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Old 12-05-2011, 04:36 AM   #27
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The point here though is that I didn't commit a crime. The debate about where the bounds of Terry vs. Ohio is another topic for another thread.
Sorry boss. Got a little excited. Hopefully you don't have any more issues with your roommate.
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Old 12-05-2011, 04:36 AM   #28
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Quote:
Originally Posted by jordan89

Cars and homes are to very different things in the eyes of the law. Probable cause is sufficient enough for a cop to search a automobile. The Terry is often what gives them probable cause.

But it is not the same for a home. A cop must have a warrant or receive permission from home owner to search someones home.

Again, I'm no legal expert. I just paid close attention in my government class. Lol
I don't know. It seems that a Terry was standard practice with that particular dept. If they confiscated a weapon in his own driveway then they would have cause to enter the house or apartment.
As far as houses being different than autos. That line is getting much smaller quickly. I guess that's my point. If he confiscated the weapon in your driveway, that's already your property. If he wanted to go inside he most likely could have.

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Old 12-05-2011, 05:41 AM   #29
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Quote:
Originally Posted by Sniper03 View Post
For officer safety he has the absolute right to secure the area including his and everybody elses safety. Somehow I feel there is more to the story about him Quote becoming pissy! You must realize he does not know for sure what is actually going on until he evaluates and determined who is the good guy telling the truth or the problem in the situations. I do not know about his attitude and demeanour but I would have guaranteed you I would take any weapon for everyone until the situation was determined. And would not have taken any BS from anyone until the area was secured. It is better to explain and apologize than die in a situation!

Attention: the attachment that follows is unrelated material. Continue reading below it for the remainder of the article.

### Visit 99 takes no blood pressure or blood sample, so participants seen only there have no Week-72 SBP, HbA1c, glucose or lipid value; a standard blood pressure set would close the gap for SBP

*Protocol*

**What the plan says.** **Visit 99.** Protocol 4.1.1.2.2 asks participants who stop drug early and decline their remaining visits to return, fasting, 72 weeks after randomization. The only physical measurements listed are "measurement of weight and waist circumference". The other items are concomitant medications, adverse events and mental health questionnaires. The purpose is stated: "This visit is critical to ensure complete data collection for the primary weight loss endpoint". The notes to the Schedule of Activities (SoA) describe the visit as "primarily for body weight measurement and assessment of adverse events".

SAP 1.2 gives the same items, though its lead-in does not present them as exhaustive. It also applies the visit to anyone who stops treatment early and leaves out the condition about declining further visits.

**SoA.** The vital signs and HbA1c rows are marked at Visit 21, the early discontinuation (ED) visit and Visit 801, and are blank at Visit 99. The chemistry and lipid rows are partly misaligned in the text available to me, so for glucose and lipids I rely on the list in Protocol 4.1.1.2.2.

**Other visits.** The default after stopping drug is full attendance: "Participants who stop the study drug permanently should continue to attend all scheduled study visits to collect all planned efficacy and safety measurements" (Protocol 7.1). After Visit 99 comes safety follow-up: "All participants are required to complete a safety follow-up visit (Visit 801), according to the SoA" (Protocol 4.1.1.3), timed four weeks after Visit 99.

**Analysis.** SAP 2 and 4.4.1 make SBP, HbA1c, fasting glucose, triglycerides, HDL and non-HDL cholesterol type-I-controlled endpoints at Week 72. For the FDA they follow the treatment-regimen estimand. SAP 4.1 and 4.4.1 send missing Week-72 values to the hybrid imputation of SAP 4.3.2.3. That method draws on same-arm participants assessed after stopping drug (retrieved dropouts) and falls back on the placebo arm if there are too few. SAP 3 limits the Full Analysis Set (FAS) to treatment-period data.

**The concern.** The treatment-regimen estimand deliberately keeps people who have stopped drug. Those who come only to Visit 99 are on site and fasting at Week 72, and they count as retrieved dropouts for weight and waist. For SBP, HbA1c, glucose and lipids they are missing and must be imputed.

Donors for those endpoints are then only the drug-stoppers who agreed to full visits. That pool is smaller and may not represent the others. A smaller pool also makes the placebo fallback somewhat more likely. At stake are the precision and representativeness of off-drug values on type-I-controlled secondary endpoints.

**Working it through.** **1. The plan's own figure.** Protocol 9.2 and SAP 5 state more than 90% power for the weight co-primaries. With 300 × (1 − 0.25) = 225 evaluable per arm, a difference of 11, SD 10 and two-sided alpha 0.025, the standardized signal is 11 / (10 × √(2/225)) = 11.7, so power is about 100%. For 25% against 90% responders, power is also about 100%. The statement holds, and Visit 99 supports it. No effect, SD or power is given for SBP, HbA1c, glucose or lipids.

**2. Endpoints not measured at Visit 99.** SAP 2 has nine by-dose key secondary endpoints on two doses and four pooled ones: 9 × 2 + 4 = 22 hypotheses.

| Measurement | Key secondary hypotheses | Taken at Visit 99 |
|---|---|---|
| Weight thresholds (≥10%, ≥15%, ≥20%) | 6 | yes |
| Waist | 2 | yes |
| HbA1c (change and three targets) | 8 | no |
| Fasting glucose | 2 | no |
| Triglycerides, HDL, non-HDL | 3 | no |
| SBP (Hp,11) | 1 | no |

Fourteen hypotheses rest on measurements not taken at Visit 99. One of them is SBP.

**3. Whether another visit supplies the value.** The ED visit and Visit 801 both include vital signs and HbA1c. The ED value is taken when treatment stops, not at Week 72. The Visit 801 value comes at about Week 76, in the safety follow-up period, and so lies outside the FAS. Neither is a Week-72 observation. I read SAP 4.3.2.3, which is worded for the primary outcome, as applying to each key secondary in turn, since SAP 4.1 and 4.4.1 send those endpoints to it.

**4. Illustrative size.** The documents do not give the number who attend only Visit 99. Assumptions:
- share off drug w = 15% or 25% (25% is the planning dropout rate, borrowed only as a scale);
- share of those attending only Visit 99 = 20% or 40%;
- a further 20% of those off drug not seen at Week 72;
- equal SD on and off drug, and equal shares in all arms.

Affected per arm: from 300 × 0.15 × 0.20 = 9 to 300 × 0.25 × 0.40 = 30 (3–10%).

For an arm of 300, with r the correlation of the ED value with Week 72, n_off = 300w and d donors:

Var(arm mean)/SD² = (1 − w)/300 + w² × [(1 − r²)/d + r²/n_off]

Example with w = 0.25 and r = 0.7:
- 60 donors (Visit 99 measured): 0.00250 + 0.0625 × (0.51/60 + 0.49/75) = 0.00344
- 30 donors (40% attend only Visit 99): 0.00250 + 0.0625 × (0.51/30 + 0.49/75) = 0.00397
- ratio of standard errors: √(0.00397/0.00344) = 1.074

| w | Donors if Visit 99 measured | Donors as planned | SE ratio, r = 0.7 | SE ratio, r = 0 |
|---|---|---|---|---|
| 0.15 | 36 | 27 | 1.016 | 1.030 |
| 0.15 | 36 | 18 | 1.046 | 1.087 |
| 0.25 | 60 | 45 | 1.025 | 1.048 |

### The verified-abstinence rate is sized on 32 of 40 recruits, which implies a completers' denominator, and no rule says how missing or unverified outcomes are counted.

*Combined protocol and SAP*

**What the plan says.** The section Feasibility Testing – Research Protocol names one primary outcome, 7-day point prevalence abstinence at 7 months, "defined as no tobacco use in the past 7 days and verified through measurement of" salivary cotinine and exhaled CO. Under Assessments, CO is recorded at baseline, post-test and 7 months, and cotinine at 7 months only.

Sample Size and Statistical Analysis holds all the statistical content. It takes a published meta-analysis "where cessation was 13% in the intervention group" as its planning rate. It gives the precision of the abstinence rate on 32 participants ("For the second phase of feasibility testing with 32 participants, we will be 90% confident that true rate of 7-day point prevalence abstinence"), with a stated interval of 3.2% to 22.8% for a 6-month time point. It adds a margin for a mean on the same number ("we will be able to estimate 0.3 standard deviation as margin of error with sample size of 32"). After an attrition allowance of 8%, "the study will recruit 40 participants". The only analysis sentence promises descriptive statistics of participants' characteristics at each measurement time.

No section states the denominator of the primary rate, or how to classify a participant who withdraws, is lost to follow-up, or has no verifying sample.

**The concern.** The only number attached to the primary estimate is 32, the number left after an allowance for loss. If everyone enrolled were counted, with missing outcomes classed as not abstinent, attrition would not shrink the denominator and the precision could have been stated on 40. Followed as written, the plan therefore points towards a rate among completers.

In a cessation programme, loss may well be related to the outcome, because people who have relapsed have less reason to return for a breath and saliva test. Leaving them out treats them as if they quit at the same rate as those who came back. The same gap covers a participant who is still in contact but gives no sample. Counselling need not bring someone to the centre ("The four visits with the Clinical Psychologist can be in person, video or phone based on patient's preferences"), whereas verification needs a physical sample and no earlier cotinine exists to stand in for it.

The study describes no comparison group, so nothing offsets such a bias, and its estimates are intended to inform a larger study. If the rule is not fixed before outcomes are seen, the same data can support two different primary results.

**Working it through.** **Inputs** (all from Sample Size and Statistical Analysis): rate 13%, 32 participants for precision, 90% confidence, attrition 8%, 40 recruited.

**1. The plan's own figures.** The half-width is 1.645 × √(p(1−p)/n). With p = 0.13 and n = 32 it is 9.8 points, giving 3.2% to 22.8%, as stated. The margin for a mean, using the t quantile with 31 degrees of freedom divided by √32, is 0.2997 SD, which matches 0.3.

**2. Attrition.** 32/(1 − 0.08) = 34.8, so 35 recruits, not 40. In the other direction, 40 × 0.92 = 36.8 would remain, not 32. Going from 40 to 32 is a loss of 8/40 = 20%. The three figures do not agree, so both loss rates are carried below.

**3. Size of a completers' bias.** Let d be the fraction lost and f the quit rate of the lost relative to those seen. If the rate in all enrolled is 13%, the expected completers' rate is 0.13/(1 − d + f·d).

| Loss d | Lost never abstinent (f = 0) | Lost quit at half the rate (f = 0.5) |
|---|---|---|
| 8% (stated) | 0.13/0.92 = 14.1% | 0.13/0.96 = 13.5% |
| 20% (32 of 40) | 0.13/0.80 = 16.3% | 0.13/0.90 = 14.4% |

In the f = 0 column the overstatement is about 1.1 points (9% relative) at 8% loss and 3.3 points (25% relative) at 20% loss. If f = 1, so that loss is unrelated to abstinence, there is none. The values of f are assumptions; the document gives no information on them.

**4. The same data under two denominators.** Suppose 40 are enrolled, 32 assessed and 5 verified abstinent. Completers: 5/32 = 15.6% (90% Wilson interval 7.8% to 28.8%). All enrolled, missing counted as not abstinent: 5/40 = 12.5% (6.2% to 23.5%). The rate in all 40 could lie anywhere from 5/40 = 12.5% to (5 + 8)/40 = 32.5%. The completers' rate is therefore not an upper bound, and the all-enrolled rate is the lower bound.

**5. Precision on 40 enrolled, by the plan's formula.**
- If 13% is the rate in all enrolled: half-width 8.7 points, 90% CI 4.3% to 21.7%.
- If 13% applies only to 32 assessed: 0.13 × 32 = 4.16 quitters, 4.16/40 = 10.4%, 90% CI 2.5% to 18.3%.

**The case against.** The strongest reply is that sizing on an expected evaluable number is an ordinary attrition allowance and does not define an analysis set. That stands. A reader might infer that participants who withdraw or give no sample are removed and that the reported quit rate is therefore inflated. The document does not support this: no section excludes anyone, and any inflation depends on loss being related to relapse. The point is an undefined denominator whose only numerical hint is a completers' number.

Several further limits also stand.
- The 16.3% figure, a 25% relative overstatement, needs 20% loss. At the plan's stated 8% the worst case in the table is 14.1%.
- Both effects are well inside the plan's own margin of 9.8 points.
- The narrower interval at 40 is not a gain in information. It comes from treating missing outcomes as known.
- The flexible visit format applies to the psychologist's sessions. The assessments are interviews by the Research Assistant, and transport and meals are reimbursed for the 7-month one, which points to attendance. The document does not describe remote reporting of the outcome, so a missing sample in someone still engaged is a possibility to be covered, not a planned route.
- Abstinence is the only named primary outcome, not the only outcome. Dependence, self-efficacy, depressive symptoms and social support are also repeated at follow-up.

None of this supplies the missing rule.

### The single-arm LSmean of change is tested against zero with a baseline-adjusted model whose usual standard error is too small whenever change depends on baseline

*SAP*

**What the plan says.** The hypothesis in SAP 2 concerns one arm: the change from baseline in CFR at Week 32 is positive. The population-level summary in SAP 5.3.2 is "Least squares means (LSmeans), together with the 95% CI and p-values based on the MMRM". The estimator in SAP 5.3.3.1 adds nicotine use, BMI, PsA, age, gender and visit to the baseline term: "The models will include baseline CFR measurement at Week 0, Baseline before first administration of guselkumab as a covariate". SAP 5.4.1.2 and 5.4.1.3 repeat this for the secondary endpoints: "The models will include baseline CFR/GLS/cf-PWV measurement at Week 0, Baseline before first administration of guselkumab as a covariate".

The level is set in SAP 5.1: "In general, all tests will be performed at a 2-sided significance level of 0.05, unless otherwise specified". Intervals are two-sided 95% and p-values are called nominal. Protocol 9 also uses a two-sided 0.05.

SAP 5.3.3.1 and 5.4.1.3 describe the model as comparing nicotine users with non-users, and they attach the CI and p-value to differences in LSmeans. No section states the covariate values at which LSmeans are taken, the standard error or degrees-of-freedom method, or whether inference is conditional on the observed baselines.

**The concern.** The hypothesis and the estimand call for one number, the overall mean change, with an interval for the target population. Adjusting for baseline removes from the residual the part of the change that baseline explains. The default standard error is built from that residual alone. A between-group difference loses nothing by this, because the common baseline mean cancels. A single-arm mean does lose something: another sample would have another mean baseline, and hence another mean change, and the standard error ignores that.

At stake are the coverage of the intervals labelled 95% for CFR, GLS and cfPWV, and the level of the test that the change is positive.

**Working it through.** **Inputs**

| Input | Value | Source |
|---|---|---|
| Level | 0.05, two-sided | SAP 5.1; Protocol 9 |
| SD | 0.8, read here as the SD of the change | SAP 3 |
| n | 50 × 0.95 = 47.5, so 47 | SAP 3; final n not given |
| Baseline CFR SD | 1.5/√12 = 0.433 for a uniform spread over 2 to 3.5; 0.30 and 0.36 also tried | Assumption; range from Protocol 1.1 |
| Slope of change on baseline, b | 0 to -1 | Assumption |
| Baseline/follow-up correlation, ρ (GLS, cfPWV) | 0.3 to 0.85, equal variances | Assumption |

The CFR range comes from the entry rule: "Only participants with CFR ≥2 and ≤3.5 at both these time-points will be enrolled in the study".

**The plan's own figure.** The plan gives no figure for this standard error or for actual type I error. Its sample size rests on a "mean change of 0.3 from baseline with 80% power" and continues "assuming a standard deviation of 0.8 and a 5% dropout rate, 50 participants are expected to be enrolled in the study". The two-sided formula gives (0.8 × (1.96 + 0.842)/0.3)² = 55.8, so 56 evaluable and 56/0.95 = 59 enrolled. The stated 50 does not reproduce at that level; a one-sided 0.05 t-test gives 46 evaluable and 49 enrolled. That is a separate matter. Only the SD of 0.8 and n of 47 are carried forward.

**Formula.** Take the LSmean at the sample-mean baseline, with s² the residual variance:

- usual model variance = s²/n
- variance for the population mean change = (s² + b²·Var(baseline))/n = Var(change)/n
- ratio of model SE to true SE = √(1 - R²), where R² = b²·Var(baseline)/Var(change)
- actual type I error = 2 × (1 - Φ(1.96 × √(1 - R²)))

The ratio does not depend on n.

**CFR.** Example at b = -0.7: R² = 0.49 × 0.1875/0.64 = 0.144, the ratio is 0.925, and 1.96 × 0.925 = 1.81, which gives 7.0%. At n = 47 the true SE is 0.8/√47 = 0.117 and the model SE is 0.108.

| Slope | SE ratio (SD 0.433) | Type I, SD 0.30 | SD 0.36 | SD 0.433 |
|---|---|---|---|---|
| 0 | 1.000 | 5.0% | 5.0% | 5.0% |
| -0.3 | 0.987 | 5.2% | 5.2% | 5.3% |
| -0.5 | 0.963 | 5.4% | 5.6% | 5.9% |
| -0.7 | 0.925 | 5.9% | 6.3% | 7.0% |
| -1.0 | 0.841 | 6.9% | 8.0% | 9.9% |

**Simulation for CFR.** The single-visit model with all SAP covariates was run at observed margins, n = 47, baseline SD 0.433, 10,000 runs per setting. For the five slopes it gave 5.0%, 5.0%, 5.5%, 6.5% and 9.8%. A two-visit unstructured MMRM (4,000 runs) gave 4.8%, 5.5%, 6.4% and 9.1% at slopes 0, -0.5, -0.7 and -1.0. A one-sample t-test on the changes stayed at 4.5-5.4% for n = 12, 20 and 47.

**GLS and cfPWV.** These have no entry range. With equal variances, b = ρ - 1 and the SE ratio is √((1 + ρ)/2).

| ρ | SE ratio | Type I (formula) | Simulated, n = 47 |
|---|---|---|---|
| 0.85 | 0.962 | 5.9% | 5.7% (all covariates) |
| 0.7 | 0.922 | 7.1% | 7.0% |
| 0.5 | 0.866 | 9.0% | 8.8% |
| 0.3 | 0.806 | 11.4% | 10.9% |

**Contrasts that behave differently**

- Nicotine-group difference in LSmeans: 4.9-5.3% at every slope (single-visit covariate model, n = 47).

03
Right, I don't feel violated, I'm just wondering because I know there are those that would feel so. I had been talking with the three officers for about 10 minutes and had more or less already told my story. One of the supporting officers noticed the bottom inch of the sheath sticking out below my hoodie. He lifted my hoodie. The officer in charge of taking the call cocked his head sideways with his gaze locked on the knife as if to indicate to me that there was something egregiously wrong about it. They took the knife without asking me and scolded me for not telling them about it. The officer in charge continued to go on about "I'm going home tonight". It was all I could do to keep from rolling my eyes. The other two officers didn't seem too bothered by the whole thing...

So yes, he got pissy.

I don't have a problem relieving a weapon to an officer if he asks for it, but to take it from my person without consent, or fear of his own safety is a little rude and likely not within his legal rights. So far it seems that at least a few of you agree. Not really a big deal I know... but hey, its good to know where the law lies, I think.
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Terry V Ohio Commentary

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Old 12-05-2011, 04:50 PM   #30
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I called the police back, decided that I do want to file a report. They took my knife again, to my verbal protest. I explained to them the bounds of Terry vs Ohio. Their rebuttal was that they had the right for their safety. Terry indicates that officers who have specific cause to fear for their safety may relieve a person of weapons. It's a sad thing the specific cause to fear for your safety is the current condition of society.